The most terrifying thing about the mothballed missile silo in South Dakota is that it's just sitting there, right off Exit 116 on Interstate 90, a few miles away from the legendary Wall Drug store and about an hour from Rapid City.
If this were any other exit, you might find a gas station or a cheap motel, maybe a mechanic's shop or a McDonald's set on this parcel of land not much bigger than a football field. But on this particular wind-swept patch of prairie, visitors find a deactivated Cold War missile silo, cracked open and covered by protective glass that keeps trespassers out while letting Russian spy satellites peer in to verify that this hole in the ground no longer hides a thermonuclear warhead capable of destroying an entire city.
There are dozens more silos like this one across South Dakota. But this is the only one that's part of the Minuteman Missile National Historic Site.
As the first Park Service property dedicated exclusively to the Cold War, the site offers a simultaneously chilling and comical view of the U.S's recent history, delighting in the geographic trivia that, for example, the area of the plains dotted with Minutemen Missiles is larger than the area of Maryland. Never mind that each of those 1,000 missiles carried a warhead 10 times more powerful than the two bombs that killed an estimated 200,000 in Hiroshima and in Nagasaki.
The disconnect between the mundanity of the lives of those stationed here and the capacity they had to initiate civilization-ending thermonuclear war are in starkest relief on a tour of the launch control facility, a few miles away off Exit 127.
Called Delta-01, the Launch Control Facility is a real-life version of the bunker from TV's "Lost", a spartan barracks with few comforts -- a basketball hoop, a few magazines and board games, cable TV -- and a subterranean command center from which up to 10 Minuteman missiles could be launched on the orders of the president. While the above-ground portion of the facility would be obliterated by a retaliatory nuclear strike, the underground command was specifically designed to ride out a counterstrike, down to the seat belts that would strap missileers into their chairs to ride out seismic shock waves.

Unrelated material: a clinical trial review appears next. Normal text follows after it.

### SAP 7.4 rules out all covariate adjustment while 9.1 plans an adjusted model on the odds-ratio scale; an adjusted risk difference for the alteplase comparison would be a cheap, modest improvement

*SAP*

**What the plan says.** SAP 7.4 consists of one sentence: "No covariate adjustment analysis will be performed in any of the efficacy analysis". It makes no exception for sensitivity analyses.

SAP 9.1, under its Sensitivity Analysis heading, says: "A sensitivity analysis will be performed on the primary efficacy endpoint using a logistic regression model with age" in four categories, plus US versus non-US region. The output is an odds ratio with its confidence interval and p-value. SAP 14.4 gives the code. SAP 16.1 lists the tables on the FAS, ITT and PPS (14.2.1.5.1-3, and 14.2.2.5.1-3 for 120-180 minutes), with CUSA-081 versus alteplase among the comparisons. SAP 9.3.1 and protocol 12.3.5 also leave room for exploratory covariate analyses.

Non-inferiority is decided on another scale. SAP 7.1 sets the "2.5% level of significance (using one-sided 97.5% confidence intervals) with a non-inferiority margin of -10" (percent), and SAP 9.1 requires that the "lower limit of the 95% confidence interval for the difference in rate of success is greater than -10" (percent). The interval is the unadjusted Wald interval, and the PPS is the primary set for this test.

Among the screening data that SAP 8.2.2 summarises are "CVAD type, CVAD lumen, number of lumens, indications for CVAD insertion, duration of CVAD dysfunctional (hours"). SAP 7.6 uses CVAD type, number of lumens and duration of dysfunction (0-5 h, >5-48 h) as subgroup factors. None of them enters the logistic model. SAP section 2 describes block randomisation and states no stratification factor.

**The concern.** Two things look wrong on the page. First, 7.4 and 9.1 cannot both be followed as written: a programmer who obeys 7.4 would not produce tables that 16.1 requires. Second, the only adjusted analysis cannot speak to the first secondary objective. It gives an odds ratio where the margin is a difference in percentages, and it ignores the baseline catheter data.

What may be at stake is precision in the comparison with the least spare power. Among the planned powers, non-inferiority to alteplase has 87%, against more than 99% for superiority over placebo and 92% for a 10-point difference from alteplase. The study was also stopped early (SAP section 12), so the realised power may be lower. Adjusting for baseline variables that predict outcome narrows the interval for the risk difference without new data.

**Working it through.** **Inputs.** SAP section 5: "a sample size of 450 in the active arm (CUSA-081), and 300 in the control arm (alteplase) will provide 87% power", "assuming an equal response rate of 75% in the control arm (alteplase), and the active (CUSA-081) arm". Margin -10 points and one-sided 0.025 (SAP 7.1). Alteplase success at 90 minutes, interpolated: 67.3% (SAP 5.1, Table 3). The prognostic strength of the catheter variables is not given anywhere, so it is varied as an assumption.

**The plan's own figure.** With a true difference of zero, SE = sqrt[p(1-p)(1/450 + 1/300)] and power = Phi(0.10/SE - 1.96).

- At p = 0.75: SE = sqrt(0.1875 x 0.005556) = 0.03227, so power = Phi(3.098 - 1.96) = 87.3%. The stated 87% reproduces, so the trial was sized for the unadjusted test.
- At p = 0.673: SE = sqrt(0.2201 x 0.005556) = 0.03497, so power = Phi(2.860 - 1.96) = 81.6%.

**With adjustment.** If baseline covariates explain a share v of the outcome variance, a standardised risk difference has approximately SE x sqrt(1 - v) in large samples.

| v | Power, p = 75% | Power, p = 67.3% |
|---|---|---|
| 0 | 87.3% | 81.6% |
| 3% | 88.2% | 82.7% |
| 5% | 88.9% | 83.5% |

Visitors today can tour the entire LCF with National Park Rangers, who offer a wealth of information about the site, from nuclear strategy and geopolitics to more workaday details of lives lived with fingers on the nuclear trigger. (Cooks on site may well have created the concept of the late-night "fourth meal," though it was often just a ration of cold cut sandwiches that on-duty officers had to assemble themselves.) Though the tours are free, advanced reservations are required due to the confined nature of the facility.
All visits to the site should begin at park headquarters off Exit 131, where visitors are introduced to the park with a short film about the Minuteman missile program. The curious can also page through countless copies of Cold War-era civil defense pamphlets that, like the facilities themselves, seem simultaneously divorced from the realities of nuclear holocaust and all-too-serious about the reality of the Soviet threat.
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